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"I am an associate professor of comparative medicine and, by courtesy, of psychiatry and behavioral sciences. I received my doctoral degree in (abnormal) animal behavior at the University of Oxford, Great Britain, conducted my postdoctoral training at UC Davis, and began my faculty career at Purdue University. My research interests include the development of refined methods in behavioral research; abnormal behaviors in animals and their relationships with abnormal behaviors in humans; mouse well-being and enrichment; and the scientific impact of well-being problems in lab animals. My favorite experiments are ones where the animals tell me what's really going on by doing the opposite of what was predicted. I pursued a career in the field because it presents some of the hardest questions and most beautiful answers in science; and because of the great potential for animal behavior to improve both the lives of animals, and also the lives of humans. I serve on the boards of both animal well-being and human mental health advocacy organizations. None of the animal members of my own family are particularly well behaved, but I prefer them that way."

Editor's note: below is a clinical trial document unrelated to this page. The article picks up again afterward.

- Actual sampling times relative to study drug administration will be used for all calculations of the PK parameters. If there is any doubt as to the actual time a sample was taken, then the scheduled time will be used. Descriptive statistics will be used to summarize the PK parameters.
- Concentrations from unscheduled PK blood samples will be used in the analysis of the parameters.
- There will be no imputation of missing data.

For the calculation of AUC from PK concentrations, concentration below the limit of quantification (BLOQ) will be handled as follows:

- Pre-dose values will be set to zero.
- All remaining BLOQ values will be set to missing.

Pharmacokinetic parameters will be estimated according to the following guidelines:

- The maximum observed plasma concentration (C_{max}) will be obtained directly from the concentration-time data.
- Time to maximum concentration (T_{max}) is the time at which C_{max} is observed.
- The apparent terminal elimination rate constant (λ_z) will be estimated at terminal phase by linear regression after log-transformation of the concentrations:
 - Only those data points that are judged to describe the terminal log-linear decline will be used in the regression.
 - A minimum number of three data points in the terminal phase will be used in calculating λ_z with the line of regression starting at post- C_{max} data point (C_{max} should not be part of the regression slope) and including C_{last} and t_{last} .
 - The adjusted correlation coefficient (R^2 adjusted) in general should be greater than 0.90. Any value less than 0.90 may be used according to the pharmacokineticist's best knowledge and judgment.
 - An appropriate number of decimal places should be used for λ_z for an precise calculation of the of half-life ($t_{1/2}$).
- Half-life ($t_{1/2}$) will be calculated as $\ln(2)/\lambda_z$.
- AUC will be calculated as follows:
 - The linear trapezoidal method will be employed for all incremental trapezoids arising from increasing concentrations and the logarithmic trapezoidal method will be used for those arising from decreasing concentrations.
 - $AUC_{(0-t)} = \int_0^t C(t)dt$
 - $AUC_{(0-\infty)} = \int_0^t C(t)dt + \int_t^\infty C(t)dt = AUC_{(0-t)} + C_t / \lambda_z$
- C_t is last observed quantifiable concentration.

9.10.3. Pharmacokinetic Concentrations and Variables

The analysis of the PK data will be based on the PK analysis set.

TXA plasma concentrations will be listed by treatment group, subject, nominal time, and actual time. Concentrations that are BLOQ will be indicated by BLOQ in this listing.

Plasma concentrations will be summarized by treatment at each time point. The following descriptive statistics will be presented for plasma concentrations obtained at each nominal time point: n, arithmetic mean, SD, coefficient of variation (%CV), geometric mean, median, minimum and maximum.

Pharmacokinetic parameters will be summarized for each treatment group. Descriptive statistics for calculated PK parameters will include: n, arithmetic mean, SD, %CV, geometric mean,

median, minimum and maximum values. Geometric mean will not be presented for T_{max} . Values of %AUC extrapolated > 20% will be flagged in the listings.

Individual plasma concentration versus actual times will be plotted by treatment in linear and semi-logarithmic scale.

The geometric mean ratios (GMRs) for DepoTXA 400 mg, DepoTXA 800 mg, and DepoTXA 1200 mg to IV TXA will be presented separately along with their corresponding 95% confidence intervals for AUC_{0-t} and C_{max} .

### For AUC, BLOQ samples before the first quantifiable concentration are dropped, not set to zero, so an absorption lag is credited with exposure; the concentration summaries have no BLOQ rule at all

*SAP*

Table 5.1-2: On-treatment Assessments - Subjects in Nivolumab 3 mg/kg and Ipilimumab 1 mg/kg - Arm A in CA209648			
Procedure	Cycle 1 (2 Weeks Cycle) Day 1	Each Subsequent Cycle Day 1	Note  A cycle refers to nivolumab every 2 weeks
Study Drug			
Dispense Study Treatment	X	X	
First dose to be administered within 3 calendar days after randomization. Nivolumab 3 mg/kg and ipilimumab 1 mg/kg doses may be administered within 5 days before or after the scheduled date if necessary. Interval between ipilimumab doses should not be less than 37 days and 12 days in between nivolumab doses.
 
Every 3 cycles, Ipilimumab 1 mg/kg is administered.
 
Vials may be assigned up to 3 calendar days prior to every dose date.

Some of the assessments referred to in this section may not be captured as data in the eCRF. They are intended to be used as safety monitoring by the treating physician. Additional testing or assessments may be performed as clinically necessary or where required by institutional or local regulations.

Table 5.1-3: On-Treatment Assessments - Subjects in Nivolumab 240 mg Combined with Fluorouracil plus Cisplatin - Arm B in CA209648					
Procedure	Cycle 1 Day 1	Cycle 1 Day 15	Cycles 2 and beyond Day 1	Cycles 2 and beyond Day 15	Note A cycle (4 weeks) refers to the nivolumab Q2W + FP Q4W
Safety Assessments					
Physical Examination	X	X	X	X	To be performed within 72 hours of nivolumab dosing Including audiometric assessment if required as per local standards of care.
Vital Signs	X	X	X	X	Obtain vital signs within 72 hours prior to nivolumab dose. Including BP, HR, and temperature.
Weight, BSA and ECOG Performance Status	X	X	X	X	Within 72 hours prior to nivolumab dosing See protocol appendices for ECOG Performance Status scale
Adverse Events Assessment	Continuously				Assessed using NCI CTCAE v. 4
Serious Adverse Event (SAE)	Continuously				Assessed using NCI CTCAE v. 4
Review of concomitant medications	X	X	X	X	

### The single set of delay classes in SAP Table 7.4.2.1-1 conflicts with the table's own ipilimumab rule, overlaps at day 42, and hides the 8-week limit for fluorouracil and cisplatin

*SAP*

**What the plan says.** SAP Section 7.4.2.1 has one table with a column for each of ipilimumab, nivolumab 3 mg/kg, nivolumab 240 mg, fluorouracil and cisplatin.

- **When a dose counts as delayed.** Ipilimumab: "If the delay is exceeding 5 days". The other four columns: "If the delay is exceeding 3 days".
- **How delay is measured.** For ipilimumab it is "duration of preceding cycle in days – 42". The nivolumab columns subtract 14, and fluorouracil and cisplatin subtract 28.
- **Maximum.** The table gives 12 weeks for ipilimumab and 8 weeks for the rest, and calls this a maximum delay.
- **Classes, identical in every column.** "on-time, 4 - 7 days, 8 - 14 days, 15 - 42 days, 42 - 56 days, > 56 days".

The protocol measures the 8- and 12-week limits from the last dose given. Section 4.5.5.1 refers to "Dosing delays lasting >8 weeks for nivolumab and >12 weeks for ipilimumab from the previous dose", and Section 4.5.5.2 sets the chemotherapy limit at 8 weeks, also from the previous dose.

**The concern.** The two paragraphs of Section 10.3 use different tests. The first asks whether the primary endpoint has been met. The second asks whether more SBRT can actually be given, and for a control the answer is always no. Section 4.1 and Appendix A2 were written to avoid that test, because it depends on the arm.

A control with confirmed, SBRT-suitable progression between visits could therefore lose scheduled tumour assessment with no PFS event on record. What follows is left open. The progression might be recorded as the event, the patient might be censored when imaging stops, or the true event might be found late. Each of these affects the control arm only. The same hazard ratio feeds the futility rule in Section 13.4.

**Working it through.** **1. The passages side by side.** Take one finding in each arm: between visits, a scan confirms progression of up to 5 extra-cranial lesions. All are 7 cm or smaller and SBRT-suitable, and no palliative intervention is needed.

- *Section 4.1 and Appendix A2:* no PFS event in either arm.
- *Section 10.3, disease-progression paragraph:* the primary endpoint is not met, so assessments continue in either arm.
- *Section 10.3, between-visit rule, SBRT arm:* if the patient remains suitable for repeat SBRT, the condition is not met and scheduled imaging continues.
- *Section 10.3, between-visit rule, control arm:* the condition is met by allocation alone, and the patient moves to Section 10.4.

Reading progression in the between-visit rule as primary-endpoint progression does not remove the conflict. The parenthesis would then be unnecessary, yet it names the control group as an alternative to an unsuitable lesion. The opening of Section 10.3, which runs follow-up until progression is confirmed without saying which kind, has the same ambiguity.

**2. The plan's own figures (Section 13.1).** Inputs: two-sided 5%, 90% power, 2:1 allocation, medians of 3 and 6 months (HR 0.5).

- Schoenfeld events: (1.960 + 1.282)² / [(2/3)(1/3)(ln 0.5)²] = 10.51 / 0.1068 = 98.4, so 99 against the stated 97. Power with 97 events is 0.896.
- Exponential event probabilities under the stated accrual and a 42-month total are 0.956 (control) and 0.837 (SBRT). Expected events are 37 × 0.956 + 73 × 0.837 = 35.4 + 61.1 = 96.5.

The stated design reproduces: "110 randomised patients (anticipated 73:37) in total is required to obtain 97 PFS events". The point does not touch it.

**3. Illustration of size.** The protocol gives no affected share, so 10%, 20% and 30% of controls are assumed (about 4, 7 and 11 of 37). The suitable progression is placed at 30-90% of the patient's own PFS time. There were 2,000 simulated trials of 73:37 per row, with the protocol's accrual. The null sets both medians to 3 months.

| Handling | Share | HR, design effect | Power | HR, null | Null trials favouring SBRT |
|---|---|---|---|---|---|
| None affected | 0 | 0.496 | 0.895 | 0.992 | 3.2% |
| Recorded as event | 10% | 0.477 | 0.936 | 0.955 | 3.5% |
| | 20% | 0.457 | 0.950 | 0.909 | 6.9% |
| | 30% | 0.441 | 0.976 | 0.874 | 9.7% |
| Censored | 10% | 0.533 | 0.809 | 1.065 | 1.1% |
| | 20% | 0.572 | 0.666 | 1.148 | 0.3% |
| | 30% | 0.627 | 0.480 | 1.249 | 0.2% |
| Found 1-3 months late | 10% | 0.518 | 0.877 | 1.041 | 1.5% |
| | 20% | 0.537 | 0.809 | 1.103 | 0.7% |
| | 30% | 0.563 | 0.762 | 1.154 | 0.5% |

Joseph Garner, D.Phil., Associate Professor, received his doctoral degree from the Department of Zoology at the University of Oxford, Great Britain, where he studied the developmental neuroethology of stereotypies in captive animals (1995-1999). His postdoctoral research in animal behavior and well-being was undertaken at UC Davis (1999-2004). He served as an Assistant (2004-2010) and an Associate (2010-2011) Professor of animal behavior and well-being in the Department of Animal Sciences at Purdue University, where he also held a courtesy appointment in the Department of Speech, Language and Hearing Sciences (2009-2011). Dr. Garner joined the Department of Comparative Medicine at Stanford in 2011. Here he runs Stanford’s Technique Refinement and Innovation Lab, which provides a wide range of support services to assist researchers on campus maximize the efficiency of their work and the well-being of the animals involved.Dr. Garner’s research interests include the development of refined methods in behavioral research; abnormal behaviors in animals (including barbering and ulcerative dermatitis) and their relationships with abnormal behaviors in humans; mouse well-being and enrichment; and the scientific impact of well-being problems in lab animals. The goal of this work is to understand why most drugs (and other basic science findings) fail to translate into human outcomes, and how changes in animal research can help resolve this problem.Recognition of Dr. Garner’s work includes awards from the National Center for the 3Rs (UK), the American Association for Laboratory Animal Science, the Swiss Laboratory Animal Science Association, and the Universities Federation for Animal Welfare.Dr. Garner serves, or has served, as a council member for the International Society for Applied Ethology, an Editor for Applied Animal Behavior Science, a Special Topics section editor for the Journal of Animal Science, on the AAALAC Board of Trustees, on the SCAW Board of Trustees, on the Scientific Advisory Board of the Trichotillomania Learning Center, the Tourette Association of America, and the Beautiful You MRKH Foundation.